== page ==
Most of these documents have to be approved by a selected set of authorities in order to move forward. Microsoft Project is the most often used tool to create a detailed project plan. In Agile, there are fewer artifacts, but they are updated and maintained on an almost daily basis. Sprint & Release planning is done between the Product Manager, Scrum Master, and the team which defines the end date of the project, but it can be more fluid. Newer tools like Version 1, Rally etc. are great platforms to create sprints and then view them in a dashboard form. It visually displays each sprint with a tentative start and end date. As product and backlogs are developing, these sprints can be populated with the new information. At each sprint, you have a daily log of what you accomplished yesterday, what you are planning to accomplish today, what impediments stand in your way, burn-down charts, velocity view, sprint review and retrospective documents. All of these assist a PMO to monitor and control production. One of the common challenges facing both Waterfall and Agile, is defining the scope or a product backlog. PMO can assure the project scope stays within the initial intent. In Agile, Product Managers are business PMs who sometimes cause delays by not being able to predict proper product backlog or product unavailability. a PMO can intervene in such situations having the ability to predict backlogs or product unavailability.
3. Resource optimization: One of the key responsibilities of a PMO is to provide resources for the projects. They negotiate with departments and functional managers for the resources needed. In Waterfall, different resources are required at different stages within the project. For example, a resource can be allocated at just 25%. A resource request can be better planned due to skill-sets not necessarily being very stringent; whereas in Agile, an SME is expected as a resource. In a true Agile environment, a resource must be available 100% to the project and must be an SME which often requires extra work for the PMO to procure these resources. It becomes even more complicated when you have a matrix organization and are geographically dispersed. Once you have procured that resource, a PMO ensures that the resource is 100% utilized (capacity planning).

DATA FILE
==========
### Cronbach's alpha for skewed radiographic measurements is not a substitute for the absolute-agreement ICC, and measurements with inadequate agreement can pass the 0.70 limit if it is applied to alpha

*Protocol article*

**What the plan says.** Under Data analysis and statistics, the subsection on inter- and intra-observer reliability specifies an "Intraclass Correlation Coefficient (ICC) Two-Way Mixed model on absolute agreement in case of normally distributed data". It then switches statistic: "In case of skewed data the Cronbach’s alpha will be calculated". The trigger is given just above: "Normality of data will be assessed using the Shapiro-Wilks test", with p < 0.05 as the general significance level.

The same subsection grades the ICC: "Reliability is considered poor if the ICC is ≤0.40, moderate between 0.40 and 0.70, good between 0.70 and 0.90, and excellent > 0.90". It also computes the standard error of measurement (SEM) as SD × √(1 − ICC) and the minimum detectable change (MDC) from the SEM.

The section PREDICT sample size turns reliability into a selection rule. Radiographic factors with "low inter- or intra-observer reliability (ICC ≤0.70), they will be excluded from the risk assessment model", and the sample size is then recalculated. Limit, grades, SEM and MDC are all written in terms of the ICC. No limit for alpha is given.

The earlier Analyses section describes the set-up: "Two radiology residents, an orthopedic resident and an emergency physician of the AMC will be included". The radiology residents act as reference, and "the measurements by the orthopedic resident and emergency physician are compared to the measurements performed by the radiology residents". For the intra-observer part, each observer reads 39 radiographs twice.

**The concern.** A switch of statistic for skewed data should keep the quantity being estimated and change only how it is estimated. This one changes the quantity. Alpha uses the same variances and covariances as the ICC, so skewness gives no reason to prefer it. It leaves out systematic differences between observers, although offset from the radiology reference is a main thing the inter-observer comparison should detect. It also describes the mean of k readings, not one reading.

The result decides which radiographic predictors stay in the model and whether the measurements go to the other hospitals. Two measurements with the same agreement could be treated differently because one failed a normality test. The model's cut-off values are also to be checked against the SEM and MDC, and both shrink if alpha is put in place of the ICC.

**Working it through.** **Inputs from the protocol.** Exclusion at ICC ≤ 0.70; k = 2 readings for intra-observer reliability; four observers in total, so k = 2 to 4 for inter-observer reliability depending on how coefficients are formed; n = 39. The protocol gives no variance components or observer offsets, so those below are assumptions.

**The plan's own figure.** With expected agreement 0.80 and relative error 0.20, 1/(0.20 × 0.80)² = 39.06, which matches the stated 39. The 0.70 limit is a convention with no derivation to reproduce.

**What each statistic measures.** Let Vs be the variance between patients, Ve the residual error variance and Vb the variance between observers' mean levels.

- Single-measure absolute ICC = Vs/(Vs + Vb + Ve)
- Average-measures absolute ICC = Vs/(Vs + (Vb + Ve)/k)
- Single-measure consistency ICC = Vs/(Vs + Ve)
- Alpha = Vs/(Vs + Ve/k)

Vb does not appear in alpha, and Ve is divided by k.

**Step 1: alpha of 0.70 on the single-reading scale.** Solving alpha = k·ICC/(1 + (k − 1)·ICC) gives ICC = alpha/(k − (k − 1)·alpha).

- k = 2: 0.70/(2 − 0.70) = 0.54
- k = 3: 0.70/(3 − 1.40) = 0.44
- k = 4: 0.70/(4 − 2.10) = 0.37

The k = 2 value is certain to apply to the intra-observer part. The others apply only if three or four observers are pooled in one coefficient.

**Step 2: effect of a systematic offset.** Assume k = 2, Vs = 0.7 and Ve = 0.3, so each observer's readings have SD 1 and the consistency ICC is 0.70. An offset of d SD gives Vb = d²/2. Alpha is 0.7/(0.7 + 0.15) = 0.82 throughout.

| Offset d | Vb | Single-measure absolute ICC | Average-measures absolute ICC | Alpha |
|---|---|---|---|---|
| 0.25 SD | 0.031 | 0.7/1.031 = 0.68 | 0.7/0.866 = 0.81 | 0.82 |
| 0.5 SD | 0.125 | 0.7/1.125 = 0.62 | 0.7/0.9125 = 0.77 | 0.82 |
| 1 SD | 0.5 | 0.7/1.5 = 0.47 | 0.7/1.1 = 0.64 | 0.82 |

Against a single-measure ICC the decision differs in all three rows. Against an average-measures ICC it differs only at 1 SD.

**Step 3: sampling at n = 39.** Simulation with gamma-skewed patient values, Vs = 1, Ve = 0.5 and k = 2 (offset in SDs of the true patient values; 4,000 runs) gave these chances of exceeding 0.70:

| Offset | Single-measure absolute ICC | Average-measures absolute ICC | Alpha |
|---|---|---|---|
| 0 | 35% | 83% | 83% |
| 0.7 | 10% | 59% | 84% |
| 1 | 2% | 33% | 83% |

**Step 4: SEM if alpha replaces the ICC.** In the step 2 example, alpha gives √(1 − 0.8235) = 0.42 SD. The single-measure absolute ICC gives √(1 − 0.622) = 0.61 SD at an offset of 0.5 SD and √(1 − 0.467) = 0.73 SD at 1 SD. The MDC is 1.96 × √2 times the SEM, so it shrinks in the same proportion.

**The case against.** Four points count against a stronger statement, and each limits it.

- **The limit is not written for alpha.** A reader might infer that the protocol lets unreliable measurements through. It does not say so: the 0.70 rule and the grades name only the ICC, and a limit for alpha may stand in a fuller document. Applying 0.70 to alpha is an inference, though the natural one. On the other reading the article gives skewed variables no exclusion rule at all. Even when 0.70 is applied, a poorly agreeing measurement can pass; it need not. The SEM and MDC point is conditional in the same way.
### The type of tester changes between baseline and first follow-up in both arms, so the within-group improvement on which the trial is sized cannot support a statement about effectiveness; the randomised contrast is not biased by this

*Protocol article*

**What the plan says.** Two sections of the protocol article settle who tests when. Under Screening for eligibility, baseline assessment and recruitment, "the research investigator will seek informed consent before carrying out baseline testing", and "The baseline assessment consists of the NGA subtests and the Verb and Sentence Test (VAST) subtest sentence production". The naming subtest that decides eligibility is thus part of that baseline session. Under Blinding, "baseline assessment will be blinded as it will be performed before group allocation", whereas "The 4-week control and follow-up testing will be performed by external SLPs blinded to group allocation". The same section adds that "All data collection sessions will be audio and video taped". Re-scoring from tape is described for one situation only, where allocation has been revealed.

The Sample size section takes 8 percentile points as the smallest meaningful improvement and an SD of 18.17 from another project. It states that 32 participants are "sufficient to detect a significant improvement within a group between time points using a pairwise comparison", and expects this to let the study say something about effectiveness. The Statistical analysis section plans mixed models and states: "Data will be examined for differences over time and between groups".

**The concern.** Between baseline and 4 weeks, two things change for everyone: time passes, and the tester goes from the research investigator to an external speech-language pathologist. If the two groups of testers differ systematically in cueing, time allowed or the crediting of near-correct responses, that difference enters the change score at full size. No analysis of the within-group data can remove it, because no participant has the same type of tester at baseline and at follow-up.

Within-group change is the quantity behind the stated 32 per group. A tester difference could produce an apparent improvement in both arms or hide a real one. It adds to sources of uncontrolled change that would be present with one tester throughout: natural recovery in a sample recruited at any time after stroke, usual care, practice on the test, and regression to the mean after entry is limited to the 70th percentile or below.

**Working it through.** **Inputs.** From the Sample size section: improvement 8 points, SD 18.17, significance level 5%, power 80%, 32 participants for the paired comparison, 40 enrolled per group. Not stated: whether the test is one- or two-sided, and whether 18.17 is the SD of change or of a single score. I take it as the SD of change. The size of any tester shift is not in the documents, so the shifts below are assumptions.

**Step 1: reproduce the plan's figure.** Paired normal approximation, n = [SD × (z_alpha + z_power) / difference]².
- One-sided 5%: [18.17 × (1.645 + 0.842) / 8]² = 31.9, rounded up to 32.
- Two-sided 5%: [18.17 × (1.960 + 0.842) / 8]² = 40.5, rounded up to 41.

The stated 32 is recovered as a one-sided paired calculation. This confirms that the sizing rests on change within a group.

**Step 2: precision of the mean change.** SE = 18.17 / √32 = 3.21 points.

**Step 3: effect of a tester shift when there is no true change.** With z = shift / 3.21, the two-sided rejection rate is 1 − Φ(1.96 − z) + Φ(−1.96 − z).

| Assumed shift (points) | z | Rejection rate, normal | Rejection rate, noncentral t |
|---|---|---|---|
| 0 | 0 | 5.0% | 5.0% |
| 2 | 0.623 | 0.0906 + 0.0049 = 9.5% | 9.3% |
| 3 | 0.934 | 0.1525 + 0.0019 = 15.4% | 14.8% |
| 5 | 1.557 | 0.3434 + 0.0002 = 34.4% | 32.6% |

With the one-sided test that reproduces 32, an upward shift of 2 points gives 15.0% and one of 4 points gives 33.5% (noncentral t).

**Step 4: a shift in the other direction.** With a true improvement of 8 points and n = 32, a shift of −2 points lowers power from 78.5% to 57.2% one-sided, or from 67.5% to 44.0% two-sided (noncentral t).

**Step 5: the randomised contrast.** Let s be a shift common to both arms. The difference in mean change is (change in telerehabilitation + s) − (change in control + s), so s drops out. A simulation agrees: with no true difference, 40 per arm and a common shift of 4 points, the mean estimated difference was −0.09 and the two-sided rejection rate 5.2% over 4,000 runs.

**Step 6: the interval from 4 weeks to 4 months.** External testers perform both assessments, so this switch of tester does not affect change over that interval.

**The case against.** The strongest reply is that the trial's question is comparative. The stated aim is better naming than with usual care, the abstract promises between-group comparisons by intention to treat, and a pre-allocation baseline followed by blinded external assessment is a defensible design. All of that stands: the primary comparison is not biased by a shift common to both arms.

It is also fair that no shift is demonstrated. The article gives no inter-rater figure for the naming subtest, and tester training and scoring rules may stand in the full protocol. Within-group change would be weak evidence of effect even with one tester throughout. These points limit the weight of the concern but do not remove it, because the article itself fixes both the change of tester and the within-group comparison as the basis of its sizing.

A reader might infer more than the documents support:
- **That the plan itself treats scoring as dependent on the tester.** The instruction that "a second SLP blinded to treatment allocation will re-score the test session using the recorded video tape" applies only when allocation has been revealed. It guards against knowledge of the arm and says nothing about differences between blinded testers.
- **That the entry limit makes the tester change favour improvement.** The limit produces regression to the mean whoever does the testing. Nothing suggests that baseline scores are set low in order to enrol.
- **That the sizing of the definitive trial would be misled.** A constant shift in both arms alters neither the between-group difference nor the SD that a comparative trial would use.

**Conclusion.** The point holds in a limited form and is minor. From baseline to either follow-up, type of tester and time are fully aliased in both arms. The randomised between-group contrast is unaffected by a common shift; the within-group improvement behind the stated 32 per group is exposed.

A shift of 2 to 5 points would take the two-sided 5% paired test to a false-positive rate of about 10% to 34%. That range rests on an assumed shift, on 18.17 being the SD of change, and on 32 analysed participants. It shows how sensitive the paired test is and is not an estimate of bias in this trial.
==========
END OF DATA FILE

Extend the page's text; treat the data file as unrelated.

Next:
4. Best practices, processes and procedures: According to the PMBOK 6th edition, the supportive role of PMO provides best practices for projects, training, access to information, and templates for gathering artifacts etc. In Waterfall methodologies, PMs can utilize all of these processes as they become standard practices leading to governance by a PMO. . In agile, a team is constantly evolving and changing as per the retrospect and review recommendations. As the team matures, practices become standard; but after the project is completed, the new team has to start to all over again. There are very few standardized templates in Agile. In both methodologies, PMO ensures that standardized tools for Project Management are available and are correctly utilized.
To conclude, running a PMO in any environment is challenging. With Agile, the PMO directors need to be more fluid with documentations and processes, and have the trust of the team to do the job right. In the Agile environment, a PMO director’s role is to be a forward thinker, and remove impediments before it stops the momentum of the project.
About The Author: Vivek Chaudhary, PMP, is highly successful in leading application software development, infrastructure, and database projects in Waterfall and Agile/Scrum methodologies; working very closely & effectively with C-Level executives, cross-functional departments/groups, business units, vendors, outsourced, and offshore teams.